6. Confluence of Tahltan and Stikine rivers, with the summer camp of Tahltan Indians. They spend three months there to catch salmons migrating upstream these rivers.
7. Tahltan cabins.
8. Almost at the end of the road, after Telegraph Creek, there is a nice small lake…
9. … dressed in the colors of autumn that I found back in these warmer latitudes.
10. The Stikine River, powerfull and gorgious…
11. … which flows to the Pacific, just behind the distant mountains.
12. It’s the high season for parades of ruffed grouse!
13. This guy don’t care my presence and runs to the female across the road.
14.Here is one of the coveted female.
15. The road ends here. I hoped to continue on foot but the bad weather forecast for the coming week have made ​​me give up to spend the night here and hike the next day.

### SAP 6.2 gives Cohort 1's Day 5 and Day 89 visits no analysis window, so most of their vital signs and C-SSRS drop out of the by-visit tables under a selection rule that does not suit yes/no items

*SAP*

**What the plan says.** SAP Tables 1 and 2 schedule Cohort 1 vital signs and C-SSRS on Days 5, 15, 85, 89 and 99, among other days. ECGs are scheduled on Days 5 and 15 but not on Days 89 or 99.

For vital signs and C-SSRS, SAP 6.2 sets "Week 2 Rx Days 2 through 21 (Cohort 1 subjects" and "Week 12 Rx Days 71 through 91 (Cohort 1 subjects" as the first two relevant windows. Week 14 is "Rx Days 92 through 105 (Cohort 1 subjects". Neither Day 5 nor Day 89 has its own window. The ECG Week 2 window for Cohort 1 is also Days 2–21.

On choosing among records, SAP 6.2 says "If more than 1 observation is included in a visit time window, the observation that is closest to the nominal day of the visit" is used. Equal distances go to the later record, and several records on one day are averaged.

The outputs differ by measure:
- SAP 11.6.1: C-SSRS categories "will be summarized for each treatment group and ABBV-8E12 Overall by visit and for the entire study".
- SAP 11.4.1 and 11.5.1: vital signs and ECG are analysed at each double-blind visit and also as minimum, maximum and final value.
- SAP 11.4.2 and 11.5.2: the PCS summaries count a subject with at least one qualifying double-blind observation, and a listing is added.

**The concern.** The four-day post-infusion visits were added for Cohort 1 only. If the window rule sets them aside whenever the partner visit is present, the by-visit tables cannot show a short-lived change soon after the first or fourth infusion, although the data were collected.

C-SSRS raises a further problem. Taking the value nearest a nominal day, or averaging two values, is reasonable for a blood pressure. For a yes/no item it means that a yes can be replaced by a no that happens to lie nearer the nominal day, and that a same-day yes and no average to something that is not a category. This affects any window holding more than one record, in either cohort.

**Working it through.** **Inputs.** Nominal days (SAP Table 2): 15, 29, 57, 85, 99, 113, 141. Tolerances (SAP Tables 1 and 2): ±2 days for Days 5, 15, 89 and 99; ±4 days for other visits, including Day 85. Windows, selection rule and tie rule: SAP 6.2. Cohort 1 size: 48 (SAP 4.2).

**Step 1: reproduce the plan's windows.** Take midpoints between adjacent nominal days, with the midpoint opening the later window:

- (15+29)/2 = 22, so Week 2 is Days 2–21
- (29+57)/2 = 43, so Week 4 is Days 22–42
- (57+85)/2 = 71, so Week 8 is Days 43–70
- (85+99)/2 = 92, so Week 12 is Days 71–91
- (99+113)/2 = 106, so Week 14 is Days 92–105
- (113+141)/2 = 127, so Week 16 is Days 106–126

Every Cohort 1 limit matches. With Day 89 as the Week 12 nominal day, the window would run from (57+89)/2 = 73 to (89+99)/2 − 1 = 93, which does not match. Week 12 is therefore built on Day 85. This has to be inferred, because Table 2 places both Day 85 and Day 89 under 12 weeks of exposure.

16. He was sitting in the middle of the road and went away quietly…
17. VivaLaVida in the Stikine River canyon.
18. And to complete this update, a “snowshoe” hare whose lower legs and ears remain white all summer. This is the main food of the lynx and red fox and as its population has an unchanging cycle of ten years where it almost disappears, predators must rely on squirrels and other small rodents, seeing their population also drastically reducing. It seems that the cycle of snowshoe is from a genetic cause, in part at least…
So much for today! The next miles of VLV to South to come in a few days… 😉

Nahanni Range (still in Yukon)

Discover of the second mining road built to access the Canjum Mine, another tungsten mine still active. The Nahanni Range Road, the road that crosses the mountain range of the same name, is much better maintained than the North Canol Road since trucks are borrowing it regularly to supply the miners and take down the tungesten. Yet, at taht time, the activities have stoped for the winter and hunting season is over, so the place was also completely deserted when I was there.